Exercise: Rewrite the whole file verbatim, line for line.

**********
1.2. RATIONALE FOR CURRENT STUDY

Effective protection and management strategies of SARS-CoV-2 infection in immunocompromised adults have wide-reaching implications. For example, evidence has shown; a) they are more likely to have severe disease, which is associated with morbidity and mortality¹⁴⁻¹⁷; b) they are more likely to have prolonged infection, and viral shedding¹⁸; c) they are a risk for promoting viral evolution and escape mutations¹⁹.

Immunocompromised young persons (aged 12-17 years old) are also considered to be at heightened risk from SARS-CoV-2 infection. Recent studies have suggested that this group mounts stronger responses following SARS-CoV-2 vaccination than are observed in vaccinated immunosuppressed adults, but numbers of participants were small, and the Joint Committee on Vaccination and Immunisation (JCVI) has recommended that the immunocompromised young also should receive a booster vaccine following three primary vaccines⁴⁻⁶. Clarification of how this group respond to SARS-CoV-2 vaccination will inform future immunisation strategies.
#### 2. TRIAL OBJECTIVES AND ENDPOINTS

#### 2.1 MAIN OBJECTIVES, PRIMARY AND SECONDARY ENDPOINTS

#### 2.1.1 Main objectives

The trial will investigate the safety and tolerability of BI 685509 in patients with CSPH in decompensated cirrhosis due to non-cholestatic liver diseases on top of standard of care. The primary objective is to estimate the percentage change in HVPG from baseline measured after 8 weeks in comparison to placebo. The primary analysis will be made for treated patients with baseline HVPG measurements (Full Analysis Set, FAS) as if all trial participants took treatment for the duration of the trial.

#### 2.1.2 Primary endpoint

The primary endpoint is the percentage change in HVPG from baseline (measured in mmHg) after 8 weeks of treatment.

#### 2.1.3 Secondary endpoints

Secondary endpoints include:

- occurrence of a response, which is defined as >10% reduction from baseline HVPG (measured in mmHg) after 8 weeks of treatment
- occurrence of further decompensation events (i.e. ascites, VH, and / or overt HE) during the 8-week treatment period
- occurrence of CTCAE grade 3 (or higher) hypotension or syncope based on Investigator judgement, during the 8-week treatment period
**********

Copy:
1.2. RATIONALE FOR CURRENT STUDY

Effective protection and management strategies of SARS-CoV-2 infection in immunocompromised adults have wide-reaching implications. For example, evidence has shown; a) they are more likely to have severe disease, which is associated with morbidity and mortality¹⁴⁻¹⁷; b) they are more likely to have prolonged infection, and viral shedding¹⁸; c) they are a risk for promoting viral evolution and escape mutations¹⁹.

Immunocompromised young persons (aged 12-17 years old) are also considered to be at heightened risk from SARS-CoV-2 infection. Recent studies have suggested that this group mounts stronger responses following SARS-CoV-2 vaccination than are observed in vaccinated immunosuppressed adults, but numbers of participants were small, and the Joint Committee on Vaccination and Immunisation (JCVI) has recommended that the immunocompromised young also should receive a booster vaccine following three primary vaccines⁴⁻⁶. Clarification of how this group respond to SARS-CoV-2 vaccination will inform future immunisation strategies.
#### 2. TRIAL OBJECTIVES AND ENDPOINTS

#### 2.1 MAIN OBJECTIVES, PRIMARY AND SECONDARY ENDPOINTS

#### 2.1.1 Main objectives

The trial will investigate the safety and tolerability of BI 685509 in patients with CSPH in decompensated cirrhosis due to non-cholestatic liver diseases on top of standard of care. The primary objective is to estimate the percentage change in HVPG from baseline measured after 8 weeks in comparison to placebo. The primary analysis will be made for treated patients with baseline HVPG measurements (Full Analysis Set, FAS) as if all trial participants took treatment for the duration of the trial.

#### 2.1.2 Primary endpoint

The primary endpoint is the percentage change in HVPG from baseline (measured in mmHg) after 8 weeks of treatment.

#### 2.1.3 Secondary endpoints

Secondary endpoints include:

- occurrence of a response, which is defined as >10% reduction from baseline HVPG (measured in mmHg) after 8 weeks of treatment
- occurrence of further decompensation events (i.e. ascites, VH, and / or overt HE) during the 8-week treatment period
- occurrence of CTCAE grade 3 (or higher) hypotension or syncope based on Investigator judgement, during the 8-week treatment period